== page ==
Will Supreme Court ruling impact on businesses offering 'repair and replace' warranties?

Will Supreme Court ruling impact on businesses offering 'repair and replace' warranties?


Author: Stephen Dawson and Natalie Evans

The Financial Services Authority (FSA - now replaced by the FCA) took action against Digital Satellite Warranty Cover Limited (Digital) to wind it up 'in the public interest'.

It was said that the company was carrying on a regulated activity - specifically, that its repair and replace warranties were tantamount to contracts of insurance - without FSA authority.

The FSA said this was in breach of the Financial Services and Markets' Act 2000 (FSMA).


Digital sold and offered extended warranty contracts for periodic payments, under which they contracted to repair or replace satellite television dishes, satellite boxes and other equipment.

The FSA argued that these were contracts of insurance within the meaning of Schedule I, Part I (Regulated Activities) Order 2001 (specifically Class 16 being the most relevant i.e. 'miscellaneous financial loss').

The FSA argued that Digital was not authorised to carry on any kind of insurance business.

Digital said its contracts were not insurance and did not require FSA authorisation to carry on a regulated activity.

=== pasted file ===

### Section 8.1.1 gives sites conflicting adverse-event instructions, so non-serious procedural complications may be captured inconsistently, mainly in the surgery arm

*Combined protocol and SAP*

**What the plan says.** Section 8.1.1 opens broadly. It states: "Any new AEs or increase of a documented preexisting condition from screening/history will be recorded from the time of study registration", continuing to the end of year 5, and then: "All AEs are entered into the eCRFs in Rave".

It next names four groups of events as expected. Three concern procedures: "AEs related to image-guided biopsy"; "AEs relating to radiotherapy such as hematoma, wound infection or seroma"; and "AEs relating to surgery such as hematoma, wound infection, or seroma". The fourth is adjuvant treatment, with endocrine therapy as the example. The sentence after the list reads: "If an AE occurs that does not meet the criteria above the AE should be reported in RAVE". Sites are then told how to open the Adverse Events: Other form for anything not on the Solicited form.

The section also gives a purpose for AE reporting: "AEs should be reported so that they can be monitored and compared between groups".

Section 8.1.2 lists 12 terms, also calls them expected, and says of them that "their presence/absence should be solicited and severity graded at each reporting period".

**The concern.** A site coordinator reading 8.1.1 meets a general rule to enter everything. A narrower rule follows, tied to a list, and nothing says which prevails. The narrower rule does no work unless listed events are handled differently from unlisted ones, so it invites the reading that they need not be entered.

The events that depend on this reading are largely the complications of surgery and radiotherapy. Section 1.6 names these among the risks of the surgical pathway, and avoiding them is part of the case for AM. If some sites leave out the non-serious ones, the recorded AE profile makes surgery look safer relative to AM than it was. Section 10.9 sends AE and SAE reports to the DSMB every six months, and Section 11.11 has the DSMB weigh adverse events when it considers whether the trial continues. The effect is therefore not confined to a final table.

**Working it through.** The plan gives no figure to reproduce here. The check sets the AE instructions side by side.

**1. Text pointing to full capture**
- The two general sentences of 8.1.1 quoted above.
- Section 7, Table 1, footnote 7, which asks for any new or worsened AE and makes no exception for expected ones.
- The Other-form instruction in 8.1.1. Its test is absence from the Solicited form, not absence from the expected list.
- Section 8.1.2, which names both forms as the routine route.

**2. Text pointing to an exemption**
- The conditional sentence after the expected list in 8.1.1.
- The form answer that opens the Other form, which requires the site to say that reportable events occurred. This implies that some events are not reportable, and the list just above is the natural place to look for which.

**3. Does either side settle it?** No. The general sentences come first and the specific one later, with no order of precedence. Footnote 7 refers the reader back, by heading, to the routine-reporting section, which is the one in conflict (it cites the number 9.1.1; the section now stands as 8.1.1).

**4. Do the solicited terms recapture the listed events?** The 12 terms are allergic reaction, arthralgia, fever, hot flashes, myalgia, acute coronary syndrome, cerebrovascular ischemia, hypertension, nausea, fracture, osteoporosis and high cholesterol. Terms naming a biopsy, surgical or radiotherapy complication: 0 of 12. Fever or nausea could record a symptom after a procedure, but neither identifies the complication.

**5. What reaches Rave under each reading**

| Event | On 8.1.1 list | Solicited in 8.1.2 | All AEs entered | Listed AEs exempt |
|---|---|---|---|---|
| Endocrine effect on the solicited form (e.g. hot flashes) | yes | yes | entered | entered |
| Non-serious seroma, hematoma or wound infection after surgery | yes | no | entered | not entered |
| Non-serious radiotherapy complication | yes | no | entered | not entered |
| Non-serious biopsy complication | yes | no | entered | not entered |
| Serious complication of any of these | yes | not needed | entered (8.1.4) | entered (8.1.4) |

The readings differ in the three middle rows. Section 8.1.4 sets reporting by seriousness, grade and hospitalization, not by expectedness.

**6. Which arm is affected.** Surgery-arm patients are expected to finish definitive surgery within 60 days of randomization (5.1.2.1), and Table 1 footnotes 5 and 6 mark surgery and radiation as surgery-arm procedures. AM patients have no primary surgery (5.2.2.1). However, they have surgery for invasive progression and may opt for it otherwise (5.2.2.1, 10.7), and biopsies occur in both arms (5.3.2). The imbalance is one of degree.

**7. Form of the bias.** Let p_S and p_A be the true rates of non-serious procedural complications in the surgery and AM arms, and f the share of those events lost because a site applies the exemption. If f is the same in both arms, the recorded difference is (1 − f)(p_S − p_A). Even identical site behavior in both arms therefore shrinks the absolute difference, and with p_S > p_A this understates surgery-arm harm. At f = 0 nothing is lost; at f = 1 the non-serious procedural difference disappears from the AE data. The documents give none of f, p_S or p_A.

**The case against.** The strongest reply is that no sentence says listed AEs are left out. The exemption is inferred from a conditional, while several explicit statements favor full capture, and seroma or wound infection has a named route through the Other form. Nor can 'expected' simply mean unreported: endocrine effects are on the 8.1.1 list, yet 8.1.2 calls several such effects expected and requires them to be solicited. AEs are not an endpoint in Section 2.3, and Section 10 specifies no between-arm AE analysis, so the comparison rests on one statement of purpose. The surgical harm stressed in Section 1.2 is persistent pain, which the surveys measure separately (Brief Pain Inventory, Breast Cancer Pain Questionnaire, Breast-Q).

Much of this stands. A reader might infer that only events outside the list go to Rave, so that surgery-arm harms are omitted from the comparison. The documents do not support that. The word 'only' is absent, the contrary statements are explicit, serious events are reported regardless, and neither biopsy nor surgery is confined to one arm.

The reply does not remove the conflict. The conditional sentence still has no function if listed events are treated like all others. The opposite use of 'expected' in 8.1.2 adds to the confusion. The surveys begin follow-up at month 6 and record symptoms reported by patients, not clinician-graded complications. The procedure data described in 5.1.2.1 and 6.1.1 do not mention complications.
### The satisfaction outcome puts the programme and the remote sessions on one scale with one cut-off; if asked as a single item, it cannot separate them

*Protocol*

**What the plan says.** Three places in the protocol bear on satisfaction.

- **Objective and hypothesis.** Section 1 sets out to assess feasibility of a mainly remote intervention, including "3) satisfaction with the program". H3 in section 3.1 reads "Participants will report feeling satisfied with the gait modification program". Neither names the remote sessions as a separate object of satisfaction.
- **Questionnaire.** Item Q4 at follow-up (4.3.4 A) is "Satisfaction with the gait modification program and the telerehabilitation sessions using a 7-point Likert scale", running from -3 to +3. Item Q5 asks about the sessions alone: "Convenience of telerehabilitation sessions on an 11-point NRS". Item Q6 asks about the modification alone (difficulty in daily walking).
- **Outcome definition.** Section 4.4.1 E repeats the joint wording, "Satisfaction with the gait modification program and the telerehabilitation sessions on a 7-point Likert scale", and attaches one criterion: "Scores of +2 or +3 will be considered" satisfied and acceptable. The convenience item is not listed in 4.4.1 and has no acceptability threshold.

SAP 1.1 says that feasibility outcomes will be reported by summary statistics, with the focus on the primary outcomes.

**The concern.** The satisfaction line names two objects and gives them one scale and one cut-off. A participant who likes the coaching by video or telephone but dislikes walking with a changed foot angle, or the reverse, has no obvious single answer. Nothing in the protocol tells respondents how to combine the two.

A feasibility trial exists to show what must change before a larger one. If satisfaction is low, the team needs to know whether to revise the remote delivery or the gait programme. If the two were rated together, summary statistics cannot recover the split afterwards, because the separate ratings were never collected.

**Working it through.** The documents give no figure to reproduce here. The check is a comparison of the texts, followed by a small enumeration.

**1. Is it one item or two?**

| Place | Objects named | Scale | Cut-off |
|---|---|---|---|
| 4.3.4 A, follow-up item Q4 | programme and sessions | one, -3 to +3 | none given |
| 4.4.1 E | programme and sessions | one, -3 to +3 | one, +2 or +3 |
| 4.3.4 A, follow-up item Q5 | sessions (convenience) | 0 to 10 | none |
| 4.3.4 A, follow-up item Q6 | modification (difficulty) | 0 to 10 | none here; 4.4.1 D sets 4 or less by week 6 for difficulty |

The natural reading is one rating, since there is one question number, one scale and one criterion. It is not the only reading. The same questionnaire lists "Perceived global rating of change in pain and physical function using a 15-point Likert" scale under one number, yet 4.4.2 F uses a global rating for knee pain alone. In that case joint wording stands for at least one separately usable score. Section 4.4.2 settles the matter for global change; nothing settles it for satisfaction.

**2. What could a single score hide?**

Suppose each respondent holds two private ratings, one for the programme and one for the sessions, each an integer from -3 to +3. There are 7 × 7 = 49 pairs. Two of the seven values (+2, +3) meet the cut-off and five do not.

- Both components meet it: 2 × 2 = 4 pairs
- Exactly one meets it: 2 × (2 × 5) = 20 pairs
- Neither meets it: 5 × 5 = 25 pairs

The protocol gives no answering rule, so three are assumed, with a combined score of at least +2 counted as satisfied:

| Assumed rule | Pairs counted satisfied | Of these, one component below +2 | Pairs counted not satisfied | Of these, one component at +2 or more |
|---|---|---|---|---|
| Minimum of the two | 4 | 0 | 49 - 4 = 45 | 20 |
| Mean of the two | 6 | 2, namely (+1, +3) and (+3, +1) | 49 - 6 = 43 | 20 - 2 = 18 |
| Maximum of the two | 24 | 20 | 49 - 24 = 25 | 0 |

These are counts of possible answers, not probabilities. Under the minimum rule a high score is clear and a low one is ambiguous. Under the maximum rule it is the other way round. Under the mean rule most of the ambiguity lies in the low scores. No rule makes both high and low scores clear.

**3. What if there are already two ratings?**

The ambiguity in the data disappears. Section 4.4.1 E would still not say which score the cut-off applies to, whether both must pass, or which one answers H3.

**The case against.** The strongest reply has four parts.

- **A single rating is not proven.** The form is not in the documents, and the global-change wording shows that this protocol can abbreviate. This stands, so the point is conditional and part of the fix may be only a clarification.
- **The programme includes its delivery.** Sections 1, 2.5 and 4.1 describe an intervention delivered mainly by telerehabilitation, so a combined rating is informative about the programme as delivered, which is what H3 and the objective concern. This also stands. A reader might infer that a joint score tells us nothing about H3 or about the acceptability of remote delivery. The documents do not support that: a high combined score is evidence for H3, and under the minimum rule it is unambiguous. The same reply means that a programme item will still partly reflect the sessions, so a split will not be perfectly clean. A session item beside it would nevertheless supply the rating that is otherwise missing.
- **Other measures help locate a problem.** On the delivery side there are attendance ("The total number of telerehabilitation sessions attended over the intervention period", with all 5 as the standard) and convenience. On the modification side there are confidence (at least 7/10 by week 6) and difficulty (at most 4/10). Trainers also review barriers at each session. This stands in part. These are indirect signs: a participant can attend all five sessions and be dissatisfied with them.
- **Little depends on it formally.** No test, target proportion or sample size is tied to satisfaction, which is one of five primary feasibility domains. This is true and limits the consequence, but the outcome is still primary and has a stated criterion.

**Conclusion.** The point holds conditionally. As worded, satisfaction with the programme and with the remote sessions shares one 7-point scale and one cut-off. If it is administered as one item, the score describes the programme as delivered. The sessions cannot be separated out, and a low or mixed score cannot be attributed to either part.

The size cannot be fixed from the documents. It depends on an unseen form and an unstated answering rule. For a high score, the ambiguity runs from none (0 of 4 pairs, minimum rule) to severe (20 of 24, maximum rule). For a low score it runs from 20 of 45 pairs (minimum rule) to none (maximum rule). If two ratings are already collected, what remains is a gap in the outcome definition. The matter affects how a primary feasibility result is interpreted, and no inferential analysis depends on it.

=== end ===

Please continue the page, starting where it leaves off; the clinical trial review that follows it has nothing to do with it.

The court at first instance rejected their arguments, granting the FSA an order that Digital be wound up.

The appeal

Digital appealed, but the Supreme Court unanimously dismissed it, stating:

"The Court agrees with the decision of the Courts below that, on the facts, the Appellant's business fell within the risks identified in Class 16. A contract which brings about the result an Insured would otherwise have to pay to achieve (i.e. having functioning equipment) was a contract that protects him from financial loss irrespective of whether the Insurer or the Insured is obliged to pay in the first instance."


The decision is clearly significant for any businesses engaged in the provision of extended warranties to all types of third party consumer goods.

Clause 16 does appear to catch any agreement to provide 'a benefit in kind' when an event occurs; for example, the requirement to repair goods; and where there is a payment of periodic sums for such a warranty.

As a result of this decision, it is entirely probable that businesses offering such warranties with their products have two options:

  • spend time and money applying to become authorised to carry out insurance business
  • stop offering such warranties

Our advice

If businesses continue to offer such warranties or other similar forms of protection - for example breakdown cover or 'peace of mind' plans- without FSA authorisation, they risk their business being closed down.

We would also recommend to any business engaging with third party suppliers of extended warranties to ensure they have the appropriate authorisation from the FSA.